“Look on victims of abuse as if what happened to them had happened to you.” Hebrews 13:1-4 – The Message
By John Gaudet-Aubichon
My life as a boy was filled with violence, blood and hiding places. My siblings and I were shuffled back and forth between our violent-alcoholic parents and a terribly abusive orphanage.
I carried the abuse inside me like a brick. I felt like I had so many bad secrets that I wasn’t supposed to tell anyone, and I was so scared to let them slip that I stopped talking.
One day, Mrs. Shannon, my teacher, ask me to stay after school. I was terrified as I wondered “what had I done wrong now?” At the end of the day, the classroom emptied and it was just the two of us. She smiled and said I wasn’t in any trouble, she just needed some help cleaning up. While we worked, she talked to me about everything. Somehow, she seemed to know that I was afraid to talk, so she talked for both of us. She told me what it was like on her family farm and of all the animals. She talked about school and how she became a teacher.
She kept me after school every day, and I looked forward to these sessions with this kind woman. Once, she gave me a sparkly eraser. I kept it in my pocket for weeks, fingering it with a smile on my face.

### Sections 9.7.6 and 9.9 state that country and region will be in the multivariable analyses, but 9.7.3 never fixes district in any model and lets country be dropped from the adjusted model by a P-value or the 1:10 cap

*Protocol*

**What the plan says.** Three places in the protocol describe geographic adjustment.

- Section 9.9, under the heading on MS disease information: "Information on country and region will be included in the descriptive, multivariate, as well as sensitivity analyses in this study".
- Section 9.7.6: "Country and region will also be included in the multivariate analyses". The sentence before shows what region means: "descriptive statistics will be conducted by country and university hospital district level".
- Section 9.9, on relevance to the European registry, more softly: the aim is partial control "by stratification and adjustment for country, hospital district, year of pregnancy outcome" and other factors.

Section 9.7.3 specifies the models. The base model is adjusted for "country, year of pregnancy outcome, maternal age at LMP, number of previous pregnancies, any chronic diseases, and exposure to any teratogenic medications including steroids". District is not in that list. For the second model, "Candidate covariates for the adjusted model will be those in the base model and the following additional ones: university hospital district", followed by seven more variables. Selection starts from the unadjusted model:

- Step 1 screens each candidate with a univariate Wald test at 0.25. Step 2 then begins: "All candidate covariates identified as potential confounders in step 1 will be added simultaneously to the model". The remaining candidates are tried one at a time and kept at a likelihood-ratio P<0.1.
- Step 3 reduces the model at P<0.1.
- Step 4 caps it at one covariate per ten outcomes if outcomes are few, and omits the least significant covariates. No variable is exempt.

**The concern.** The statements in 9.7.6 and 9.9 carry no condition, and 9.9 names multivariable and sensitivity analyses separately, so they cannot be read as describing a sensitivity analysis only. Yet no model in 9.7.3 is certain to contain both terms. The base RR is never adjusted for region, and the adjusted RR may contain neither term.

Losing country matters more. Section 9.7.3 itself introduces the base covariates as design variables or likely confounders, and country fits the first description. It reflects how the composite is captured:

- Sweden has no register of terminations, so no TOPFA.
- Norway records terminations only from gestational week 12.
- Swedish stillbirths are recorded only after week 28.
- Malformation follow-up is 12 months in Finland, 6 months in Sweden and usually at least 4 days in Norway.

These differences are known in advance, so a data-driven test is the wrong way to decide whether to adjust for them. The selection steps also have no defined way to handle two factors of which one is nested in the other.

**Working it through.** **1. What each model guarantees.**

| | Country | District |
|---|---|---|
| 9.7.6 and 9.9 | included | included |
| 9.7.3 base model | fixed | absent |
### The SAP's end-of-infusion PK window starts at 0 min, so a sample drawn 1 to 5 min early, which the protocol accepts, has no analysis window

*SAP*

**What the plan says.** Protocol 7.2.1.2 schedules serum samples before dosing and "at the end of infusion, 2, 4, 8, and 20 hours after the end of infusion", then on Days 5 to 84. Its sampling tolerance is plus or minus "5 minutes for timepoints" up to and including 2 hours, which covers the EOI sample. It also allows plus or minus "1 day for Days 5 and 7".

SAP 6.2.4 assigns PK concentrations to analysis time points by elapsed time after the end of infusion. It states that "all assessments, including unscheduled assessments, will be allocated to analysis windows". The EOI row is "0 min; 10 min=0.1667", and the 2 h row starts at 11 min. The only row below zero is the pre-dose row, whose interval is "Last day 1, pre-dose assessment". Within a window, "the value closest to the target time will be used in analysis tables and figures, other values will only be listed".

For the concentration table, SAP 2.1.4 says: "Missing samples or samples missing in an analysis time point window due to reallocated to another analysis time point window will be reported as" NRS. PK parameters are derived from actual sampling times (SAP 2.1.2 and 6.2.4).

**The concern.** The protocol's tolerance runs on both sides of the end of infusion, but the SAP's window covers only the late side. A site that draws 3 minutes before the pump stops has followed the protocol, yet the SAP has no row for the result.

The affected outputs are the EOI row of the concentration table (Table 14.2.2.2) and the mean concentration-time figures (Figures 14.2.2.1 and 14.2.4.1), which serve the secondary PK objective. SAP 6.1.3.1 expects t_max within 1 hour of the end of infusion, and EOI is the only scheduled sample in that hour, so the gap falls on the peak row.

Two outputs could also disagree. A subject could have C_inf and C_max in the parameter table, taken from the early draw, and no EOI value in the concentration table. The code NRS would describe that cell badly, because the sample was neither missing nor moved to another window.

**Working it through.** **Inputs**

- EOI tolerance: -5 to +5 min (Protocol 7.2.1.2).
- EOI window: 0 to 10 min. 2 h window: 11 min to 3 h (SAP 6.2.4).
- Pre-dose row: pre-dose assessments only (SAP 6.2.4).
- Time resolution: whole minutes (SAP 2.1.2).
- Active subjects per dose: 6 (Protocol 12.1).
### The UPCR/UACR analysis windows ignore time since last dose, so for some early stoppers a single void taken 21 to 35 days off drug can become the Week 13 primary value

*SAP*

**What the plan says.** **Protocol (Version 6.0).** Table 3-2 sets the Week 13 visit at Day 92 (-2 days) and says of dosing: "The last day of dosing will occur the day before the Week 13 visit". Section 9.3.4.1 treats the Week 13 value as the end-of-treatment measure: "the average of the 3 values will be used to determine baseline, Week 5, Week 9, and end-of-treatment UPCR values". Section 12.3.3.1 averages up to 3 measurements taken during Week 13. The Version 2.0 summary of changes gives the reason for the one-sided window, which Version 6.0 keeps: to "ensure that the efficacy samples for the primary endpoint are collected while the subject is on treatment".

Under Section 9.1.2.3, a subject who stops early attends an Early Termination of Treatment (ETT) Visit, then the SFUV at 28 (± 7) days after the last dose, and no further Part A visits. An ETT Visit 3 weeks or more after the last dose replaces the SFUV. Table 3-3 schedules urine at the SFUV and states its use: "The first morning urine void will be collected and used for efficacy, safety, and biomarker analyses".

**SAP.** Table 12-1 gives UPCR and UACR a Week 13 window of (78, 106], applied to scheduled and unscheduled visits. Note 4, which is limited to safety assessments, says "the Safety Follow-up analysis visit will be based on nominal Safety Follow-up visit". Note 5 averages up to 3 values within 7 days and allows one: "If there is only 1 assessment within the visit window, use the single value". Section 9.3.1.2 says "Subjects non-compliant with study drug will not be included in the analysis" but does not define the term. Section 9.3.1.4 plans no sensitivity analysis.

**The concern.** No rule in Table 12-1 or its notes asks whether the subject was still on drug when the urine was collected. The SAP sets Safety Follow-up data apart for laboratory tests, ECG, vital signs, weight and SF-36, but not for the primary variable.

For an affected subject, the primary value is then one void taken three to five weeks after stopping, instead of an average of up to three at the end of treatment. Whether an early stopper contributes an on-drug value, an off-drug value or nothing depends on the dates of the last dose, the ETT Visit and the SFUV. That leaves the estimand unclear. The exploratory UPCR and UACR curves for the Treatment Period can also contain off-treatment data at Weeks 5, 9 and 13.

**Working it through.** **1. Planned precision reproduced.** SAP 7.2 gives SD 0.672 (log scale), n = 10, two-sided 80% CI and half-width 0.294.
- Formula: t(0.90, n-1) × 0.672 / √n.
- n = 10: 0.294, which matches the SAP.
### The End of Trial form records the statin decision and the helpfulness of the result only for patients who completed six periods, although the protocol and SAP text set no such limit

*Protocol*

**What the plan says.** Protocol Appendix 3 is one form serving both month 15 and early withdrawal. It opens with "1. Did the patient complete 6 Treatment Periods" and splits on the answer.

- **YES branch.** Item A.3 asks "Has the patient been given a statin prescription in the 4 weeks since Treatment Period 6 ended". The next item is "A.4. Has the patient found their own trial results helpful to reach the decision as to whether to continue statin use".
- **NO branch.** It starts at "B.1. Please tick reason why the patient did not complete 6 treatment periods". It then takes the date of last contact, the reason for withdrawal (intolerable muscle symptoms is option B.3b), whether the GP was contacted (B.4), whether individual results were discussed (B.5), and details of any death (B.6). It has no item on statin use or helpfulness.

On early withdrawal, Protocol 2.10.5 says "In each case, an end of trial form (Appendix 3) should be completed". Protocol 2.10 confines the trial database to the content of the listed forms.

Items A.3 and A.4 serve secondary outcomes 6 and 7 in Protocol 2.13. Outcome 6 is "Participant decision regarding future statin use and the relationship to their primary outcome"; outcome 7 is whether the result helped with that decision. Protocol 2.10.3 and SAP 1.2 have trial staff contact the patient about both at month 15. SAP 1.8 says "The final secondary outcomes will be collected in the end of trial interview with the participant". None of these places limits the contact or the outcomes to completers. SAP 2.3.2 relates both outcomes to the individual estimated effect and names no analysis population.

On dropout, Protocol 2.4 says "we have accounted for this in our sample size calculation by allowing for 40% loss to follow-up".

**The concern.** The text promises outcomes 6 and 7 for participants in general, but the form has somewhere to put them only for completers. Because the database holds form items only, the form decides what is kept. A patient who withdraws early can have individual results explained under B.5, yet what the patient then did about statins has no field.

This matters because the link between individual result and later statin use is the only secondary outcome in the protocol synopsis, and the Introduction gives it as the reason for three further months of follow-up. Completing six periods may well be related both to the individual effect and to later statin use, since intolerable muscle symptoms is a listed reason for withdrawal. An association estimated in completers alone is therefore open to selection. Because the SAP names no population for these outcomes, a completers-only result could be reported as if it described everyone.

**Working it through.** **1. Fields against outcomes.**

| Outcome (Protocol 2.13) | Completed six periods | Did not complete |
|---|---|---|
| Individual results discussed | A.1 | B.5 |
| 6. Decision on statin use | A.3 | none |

She encouraged me to read, and she showed me that not all adults are monsters. She told me I could be someone. If I tried, I could do whatever I wanted. She gave me hope.
Years late, my sister called and said she found some things in the attic. I looked in the boxes of old toys and I found the sparkly eraser. I started to cry for this woman and the gift of kindness she had given me as a child.
I changed my life that day. I stopped drinking. Now, I’m married and have an eight-year-old daughter. I owe it to a lady who instinctively knew I needed a friend. Not just a teacher, a lady who gave me my greatest gifts as a child—kindness, hope and a sparkly eraser.
Like Mrs. Shannon, let’s show a little kindness or give a little hope, a sparkly eraser, to someone today who is suffering.
From: Chicken Soup for the Caregivers’ Soul, by Canfield, Mark Hansen and LeAnn Thieman (August 2012).
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Photo credit: World Bank Photo Collection